I must have attended more than 20 hackathons over the last few years and more recently find myself helping run more and more of them. And there is a good reason for that.
Hackathons are a blank canvas for our imaginations
The blank canvas..
If they have the right set of skills, software developers can create almost anything they can imagine. That is not an exaggeration, no one will argue that software is eating/has eaten the world.
Hackathons are about providing a fertile space where the seeds of our ideas can be planted and grown. Nurturing and encouraging that creativity in people is a worthwhile endeavour that almost always returns a fruitful bounty of innovation.
Too often we create what we are told to create, not what we want to create
Continual learning & experimentation
Do you remember as a child mixing things together to see what would happen? What happens if I mix the yellow and green paint?.. how hard can I squeeze this egg before it.. oh..
As adults it is far too easy to lose that innate sense of exploration and discovery.
Hackathons provide an opportunity to practice creativity, try something new or in new and different ways.
They are a great opportunity to experiment with and learn about new and emerging technologies such as blockchain, mixed reality and artificial intelligence that perhaps you wouldn't normally get exposure to.
As well as the metaphorical blank canvas, hackathons are a fabulous way of focussing the aforementioned creativity and talent to achieve specific goals.
By putting specific societal or business problems under the microscope, and encouraging talented problem solvers to tackle them, hackathons become a fantastic mechanism for problem solving.
A word of warning about making hackathon challenges too specific though.. The more prescriptive you are, the more you suffocate the very thing you hope to encourage.. creativity.
Crowdsourcing problems & solutions
I have seen hackathons used to fantastic effect to crowdsource solutions to social, environmental and business problems.
By sponsoring a hackathon and setting a challenge, businesses can get access to 100's of person hours of effort to prototype novel solutions to problems.
I once compared the cost of sponsoring a hackathon and setting a business related challenge to how much contractor costs would be for the same amount of time.. while it is not a like for like comparison, I was shocked at the value sponsors get for sponsoring and setting challenges.
Another benefit of crowdsourcing problems is introducing diverse approaches and perspectives to address problems in new and novel ways.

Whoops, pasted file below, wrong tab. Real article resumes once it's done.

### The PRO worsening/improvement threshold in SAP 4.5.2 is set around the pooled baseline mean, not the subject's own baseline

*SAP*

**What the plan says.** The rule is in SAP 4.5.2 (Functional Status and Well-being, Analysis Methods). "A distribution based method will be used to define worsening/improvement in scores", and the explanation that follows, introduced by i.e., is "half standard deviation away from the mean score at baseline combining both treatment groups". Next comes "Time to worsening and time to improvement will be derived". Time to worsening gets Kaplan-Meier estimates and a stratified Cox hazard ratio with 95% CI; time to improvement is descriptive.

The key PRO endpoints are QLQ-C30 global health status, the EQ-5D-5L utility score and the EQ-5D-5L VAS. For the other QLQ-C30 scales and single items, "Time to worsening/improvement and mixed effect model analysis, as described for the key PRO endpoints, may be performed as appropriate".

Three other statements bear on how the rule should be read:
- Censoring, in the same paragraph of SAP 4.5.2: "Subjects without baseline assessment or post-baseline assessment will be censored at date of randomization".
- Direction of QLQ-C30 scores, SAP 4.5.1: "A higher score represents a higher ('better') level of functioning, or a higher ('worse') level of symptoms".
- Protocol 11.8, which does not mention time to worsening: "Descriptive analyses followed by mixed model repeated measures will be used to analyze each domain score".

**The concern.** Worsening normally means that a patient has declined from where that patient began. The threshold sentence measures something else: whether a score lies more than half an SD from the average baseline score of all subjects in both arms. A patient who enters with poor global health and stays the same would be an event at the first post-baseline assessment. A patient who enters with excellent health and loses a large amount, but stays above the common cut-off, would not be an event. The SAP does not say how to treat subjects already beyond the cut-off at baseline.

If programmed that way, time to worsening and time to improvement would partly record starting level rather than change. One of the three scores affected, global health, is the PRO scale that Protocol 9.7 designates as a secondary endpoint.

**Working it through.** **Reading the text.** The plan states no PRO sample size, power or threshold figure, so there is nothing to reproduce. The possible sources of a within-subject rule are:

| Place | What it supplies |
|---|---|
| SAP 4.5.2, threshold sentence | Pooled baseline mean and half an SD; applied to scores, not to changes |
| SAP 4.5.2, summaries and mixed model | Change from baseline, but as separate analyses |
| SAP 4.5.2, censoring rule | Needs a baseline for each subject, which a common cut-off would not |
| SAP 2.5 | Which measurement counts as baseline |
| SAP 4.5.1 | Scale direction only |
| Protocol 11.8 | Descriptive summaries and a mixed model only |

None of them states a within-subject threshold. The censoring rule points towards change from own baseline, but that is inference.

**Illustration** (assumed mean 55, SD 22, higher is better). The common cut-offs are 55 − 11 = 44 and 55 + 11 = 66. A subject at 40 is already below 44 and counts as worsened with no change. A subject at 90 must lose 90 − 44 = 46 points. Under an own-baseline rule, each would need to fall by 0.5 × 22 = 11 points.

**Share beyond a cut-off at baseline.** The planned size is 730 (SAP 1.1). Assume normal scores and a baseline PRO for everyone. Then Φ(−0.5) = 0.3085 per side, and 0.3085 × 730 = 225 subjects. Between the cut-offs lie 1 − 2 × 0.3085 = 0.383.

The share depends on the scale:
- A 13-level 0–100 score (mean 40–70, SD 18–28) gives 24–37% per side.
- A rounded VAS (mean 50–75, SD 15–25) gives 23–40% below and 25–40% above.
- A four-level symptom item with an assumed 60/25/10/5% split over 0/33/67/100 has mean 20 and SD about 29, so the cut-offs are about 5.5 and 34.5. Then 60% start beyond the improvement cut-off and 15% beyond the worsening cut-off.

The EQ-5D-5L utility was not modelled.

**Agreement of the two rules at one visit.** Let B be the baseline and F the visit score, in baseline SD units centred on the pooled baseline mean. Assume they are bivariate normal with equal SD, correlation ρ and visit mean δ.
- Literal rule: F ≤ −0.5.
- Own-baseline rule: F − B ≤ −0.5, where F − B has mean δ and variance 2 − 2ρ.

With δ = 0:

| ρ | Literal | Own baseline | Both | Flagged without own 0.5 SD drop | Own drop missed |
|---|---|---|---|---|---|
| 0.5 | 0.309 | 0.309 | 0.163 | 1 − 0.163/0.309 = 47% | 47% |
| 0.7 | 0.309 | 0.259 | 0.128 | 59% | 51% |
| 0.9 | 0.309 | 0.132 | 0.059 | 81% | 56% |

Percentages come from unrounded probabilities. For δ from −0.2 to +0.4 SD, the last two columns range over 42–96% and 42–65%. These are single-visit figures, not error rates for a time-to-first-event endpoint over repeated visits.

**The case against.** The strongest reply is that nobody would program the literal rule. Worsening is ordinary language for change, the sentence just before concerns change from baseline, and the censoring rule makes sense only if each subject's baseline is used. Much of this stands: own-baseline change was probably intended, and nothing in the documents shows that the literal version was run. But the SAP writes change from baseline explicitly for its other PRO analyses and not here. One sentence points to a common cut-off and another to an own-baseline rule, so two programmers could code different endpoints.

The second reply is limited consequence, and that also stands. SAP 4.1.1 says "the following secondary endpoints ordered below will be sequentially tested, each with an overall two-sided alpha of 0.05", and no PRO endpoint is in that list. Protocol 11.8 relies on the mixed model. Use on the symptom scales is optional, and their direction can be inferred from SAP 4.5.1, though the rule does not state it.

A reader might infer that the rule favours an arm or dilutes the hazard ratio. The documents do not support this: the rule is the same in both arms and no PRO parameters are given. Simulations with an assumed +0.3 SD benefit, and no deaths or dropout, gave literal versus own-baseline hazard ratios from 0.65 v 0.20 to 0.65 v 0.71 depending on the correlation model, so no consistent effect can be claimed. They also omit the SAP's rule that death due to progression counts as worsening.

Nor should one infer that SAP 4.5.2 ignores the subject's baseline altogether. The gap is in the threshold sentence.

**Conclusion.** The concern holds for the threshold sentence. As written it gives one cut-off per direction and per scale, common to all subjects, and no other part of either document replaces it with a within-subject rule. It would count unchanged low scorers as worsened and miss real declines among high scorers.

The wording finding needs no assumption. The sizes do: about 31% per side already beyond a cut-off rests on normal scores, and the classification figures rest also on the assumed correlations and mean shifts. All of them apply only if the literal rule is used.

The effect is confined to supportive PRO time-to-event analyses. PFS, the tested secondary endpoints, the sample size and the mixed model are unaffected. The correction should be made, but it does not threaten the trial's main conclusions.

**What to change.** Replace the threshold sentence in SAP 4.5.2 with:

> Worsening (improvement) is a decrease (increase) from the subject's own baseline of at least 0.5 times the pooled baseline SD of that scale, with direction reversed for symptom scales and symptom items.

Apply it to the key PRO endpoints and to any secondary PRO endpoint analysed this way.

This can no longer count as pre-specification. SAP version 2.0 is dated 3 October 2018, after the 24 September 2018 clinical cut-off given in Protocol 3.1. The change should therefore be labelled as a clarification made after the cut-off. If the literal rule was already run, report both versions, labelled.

The best hackathons I have seen have clear incentives for why participants should give up their free time to participate, whether it is to help the world, win a prize such as voucher or cash or set down an interesting challenge to solve.
I would recommend hackathon organisers think hard about how to incentivise participation. It is not a case of "If you build it, they will come".
For balance, I feel it important to briefly mention some of the reasons why people dislike hackathons because.. I get it, I really do.
Some people believe that the work gone into hackathon projects is rarely used after the hackathon and is a waste of resources. I have sometimes shared this view when I've seen "silly challenges" attract more participation than challenges tackling real-world problems.
Only when the goals of hackathons are unclear, do I believe there is scope to question the benefits of hackathons. Rubbish in = Rubbish out.
At the end of the day, you need to set expectations around the why of the hackathon, what are you hoping to achieve by running a hackathon? If you are clear about the goals of the event, and it is executed correctly, it will be a success by any measure you decided on while planning.
Team building and co-operation
By participating in hackathons people may find themselves working with new people. Working in teams and with new people helps participants develop new, diverse ways of thinking and approaches.
We could all do with continually networking, improving our teamworking and communication skills.
Personal career development
Personally, one of the things I love to see when I am reviewing CV's is extra curricular projects such as hackathon participation. Whilst I believe that being a developer 9-5 Monday to Friday is completely normal and acceptable, I find that those with a passion for technology and creativity search for additional ways and opportunities to explore their passion just as they would a hobby.
To me, passion leaps off the page more so than skills and experience. The latter can always be learned and earned. Passion is a valuable outlook and mindset.
This is a pre-requisite for me. Life is too short to not do what you enjoy!
Having fun is one of the main reasons people attend hackathons. As well as the coding and challenges, i've been to hackathons with retro video games, cup stacking challenges, dress up contests and more!
Hopefully, there will be no doubt in your mind, the benefits of Hackathons for both organisers and attendees and this is why I love them.
For me there is no greater way of encouraging and demonstrating someone's passion for technology and providing people with opportunities to leverage their skillset to help make the world a better place.
If you are looking to find a hackathon to get involved with, have a look at TechCommunityCalendar.com and to get the most out of your next hackathon check out HackathonTips.com